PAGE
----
Question: "How many psychologists does it take to change a light bulb?" Answer: "The light bulb has to want to change." This simple little light bulb joke covers 90 percent of what you need to know before you try to change anything in your life.
How to Change Your Life
First, a warning: This will not be easy. If changing one's life were easy, the entire world would be sober, fit, and happily married. Knowing this will be difficult, you will have a better chance of success if you divide your big life-changing plans into smaller parts. Take it step-by-step. The following is a quick outline to guide you. You will certainly tailor your plan to fit your unique situation. Write these steps down and keep them in a safe place where you will remember to check in regularly.
Step One: Understand Your Motivations
Learning how to change starts with understanding your motivations. You cannot change if you do not want to. It is pointless to try. If you are struggling with addiction, you want to lose weight, or you are unhappy in a relationship, ask yourself a question: Do I want to change this? Then ask yourself a second time: Do I really want to change this?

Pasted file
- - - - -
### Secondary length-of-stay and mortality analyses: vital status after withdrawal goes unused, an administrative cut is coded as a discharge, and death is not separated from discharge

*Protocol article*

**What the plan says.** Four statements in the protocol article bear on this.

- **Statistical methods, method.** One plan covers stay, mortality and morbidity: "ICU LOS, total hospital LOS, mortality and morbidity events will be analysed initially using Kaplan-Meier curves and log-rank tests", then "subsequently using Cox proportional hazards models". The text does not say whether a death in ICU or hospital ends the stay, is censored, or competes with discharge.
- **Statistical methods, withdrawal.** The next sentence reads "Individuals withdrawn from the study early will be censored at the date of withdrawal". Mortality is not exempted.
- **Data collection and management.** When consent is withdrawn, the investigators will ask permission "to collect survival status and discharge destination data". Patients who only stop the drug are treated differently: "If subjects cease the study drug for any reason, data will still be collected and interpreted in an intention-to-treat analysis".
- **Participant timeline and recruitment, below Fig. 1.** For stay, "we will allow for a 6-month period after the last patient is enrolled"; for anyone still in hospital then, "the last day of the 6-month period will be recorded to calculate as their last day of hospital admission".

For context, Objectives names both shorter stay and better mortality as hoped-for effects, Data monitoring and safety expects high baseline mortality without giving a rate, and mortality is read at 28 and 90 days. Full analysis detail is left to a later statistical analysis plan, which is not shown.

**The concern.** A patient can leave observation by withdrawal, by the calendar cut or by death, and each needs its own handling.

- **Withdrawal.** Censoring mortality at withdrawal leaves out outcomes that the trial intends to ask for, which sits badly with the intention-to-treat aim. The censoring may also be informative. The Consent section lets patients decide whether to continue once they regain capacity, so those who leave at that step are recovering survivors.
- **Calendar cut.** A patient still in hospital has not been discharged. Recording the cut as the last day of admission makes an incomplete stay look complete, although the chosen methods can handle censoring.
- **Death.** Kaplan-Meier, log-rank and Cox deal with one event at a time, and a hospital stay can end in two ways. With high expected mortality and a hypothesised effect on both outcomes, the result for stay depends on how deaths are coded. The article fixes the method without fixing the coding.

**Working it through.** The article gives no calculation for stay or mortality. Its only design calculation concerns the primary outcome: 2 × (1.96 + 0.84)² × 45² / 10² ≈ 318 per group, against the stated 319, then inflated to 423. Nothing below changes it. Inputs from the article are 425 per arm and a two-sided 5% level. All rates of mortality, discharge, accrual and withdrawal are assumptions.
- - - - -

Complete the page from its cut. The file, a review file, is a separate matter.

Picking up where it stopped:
Step Two: Don't Let Yourself Hit Bottom
Unfortunately, too many people decide they are ready to change their lives when something really bad happens. They get arrested for drunk driving. They sit in a wicker chair, and it collapses. Their significant other becomes physically abusive. Experience is a harsh taskmaster. For motivation, nothing beats hitting bottom.
No one wants to hit bottom. For certain, no one wants to do it twice...or three times. You want to change without hitting bottom. If you feel as though you are headed that way (the floor is getting closer rapidly), reach out and ask for help. You do not need to ask for a lifeline from a friend or family member. You can call an anonymous hotline, such as the Samaritans.